Lisa Carter wanted a yard for her three daughters, a place for them to play and ride their bikes. The women with hammers and paintbrushes and saws wanted to help a single mother in need. The result: Carter is getting a house from Habitat for Humanity — not just any house but one built by an all-women volunteer force as part of a revived Women Build program.
“It’s beyond what I imagined,” says Carter, 39, a cafeteria manager at Miami Northwestern High School. “We can sit outside in peace and quiet. I can send them out to play and they can ride their bikes in a safe place. We’re so excited.”
Carter’s house, a new four-bedroom, two-bath in Brownsville, is the color of mamey outside and infused with hope inside. For weeks, she and other women, volunteers from different walks of life, have spent Thursdays and Saturdays measuring, sawing, hammering and painting under the supervision of an on-site Habitat employee.
It takes 12 days spread over 14 weeks for a typical Habitat house to be built and Carter’s was completed Nov. 17, when volunteers did the final grading, landscaping, painting and blinds installation. The girls already have plans for their bedrooms.
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The eldest, Dearra Stubbs, 13, will paint her room a serene green. Then, “I want to put some decorations up, posters,” says the eighth-grader.
Middle sister, Deandra, 11, prefers purple and peace signs. “Lots of them, all over. It’s my first time having my own room,” she says shyly.
The youngest, Dajia, 6, looks up coyly at her sisters before blurting: “Pink. I want mine pink.”
The family now lives in a rented apartment in an Opa-locka complex where there is no safe place for the girls to play. So when Carter saw a flyer about the Women Build program, she attended the first meeting at a neighborhood Baptist church. That was in February 2011, and she eagerly went through the application process with Habitat, a Christian ministry that builds homes in partnership with low-income families.
Part of that process requires the homeowner to volunteer 250 hours of work at her own home and others. Carter, a single mother, met this “sweat equity” requirement early on, and then began to donate the extra hours to Habitat homeowners who have difficulty meeting the total because of work and family commitments. “I want to do it because others have done it for me,” Carter says.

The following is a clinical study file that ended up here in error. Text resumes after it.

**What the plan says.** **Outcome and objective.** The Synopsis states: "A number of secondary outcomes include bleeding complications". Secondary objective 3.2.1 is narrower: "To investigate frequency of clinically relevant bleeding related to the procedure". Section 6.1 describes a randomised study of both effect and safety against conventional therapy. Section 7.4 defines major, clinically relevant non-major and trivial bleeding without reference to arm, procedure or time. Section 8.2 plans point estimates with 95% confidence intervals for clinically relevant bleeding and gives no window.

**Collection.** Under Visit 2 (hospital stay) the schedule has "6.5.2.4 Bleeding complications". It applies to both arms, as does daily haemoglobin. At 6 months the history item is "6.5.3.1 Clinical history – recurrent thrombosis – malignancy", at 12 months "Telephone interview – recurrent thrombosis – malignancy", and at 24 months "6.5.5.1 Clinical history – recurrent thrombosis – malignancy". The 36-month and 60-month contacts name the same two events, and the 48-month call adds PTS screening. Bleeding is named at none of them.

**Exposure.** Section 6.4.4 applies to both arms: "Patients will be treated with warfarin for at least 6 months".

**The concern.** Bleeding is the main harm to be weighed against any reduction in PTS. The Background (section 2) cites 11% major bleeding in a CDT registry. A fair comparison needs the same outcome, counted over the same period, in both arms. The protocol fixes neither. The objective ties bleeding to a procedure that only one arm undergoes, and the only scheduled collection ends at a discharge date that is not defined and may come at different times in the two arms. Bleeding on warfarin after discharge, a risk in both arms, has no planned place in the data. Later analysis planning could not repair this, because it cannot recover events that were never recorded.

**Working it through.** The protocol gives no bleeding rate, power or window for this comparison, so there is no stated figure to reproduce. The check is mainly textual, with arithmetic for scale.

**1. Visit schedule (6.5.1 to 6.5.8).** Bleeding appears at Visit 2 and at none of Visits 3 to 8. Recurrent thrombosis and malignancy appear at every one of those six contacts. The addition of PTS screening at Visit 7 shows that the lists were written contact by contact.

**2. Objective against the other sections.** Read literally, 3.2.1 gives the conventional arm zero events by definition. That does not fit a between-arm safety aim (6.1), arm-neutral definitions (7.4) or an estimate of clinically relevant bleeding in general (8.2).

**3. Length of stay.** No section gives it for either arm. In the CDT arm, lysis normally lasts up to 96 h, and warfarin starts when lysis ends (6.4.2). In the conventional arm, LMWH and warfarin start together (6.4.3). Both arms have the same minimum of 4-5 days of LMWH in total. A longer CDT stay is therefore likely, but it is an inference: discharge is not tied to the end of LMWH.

Carter’s house is the sixth of 10 houses Women Build plans to erect by 2014 as part of a five-year program launched in 2009. The foundation is poured by a contractor, and the plumbing and electrical work are done by professionals, but volunteer women do everything else — from the drywall to tiling to insulation. Nationwide, the Women Build program has built more than 1,900 homes since 1998.
The local Women Build chapter was launched in Miami in 1996 and in a span of three years built three houses before interest dissipated. In 2009, Stephanie Sylvestre, who works in the purchasing arm of Subway, and a friend revived the organization and now Women Build has plenty of volunteers. “They want to be part of making the community a better place,” Sylvestre says.
On a balmy Saturday, Victoria Fear, a 24-year-old University of Miami graduate student, was applying white paint to Carter’s front door with a cigar paint roller, a thin roller used for special small jobs. She has worked at two other Habitat for Humanity sites out of state, but this was her first with an all-women crew for Women Build. She doesn’t mind giving up an entire day for a worthy cause. “You get a lot more than what you put in,” she explains.
She came with other UM students and the director of her community and social change graduate program, Laura Kohn-Wood, who is hoping to make this an ongoing class project. “It’s a great opportunity for students to see a model in action, especially since so many of the students are new to Miami,” she says.
Most of the women have little, if any, experience in building. They come anyway. Carlos Ayala, Habitat’s on-site construction supervisor, says the volunteers he’s worked with are eager learners. They especially like tiling and painting.
The most difficult trade to teach? “Framing — where doors go, where you put your studs, that kind of thing,” he says. But, he adds, many women leave the volunteer site confident that they can use their skills in their own homes.
A handful of volunteers do know their way around a hammer and a measuring tape. Paula Reid, a special agent in charge of the local Secret Service corps, grew up with a father who was a construction foreman. She’s worked on Carter’s house twice and hopes to get other secret service employees in her district volunteering.
“This is important,” she says. “Part of leadership is giving back to the community.”
Watching the women toil away got Carter a bit teary-eyed. “It makes me feel so good,” Carter says. “They could be doing something else on their Saturday, but here they are.”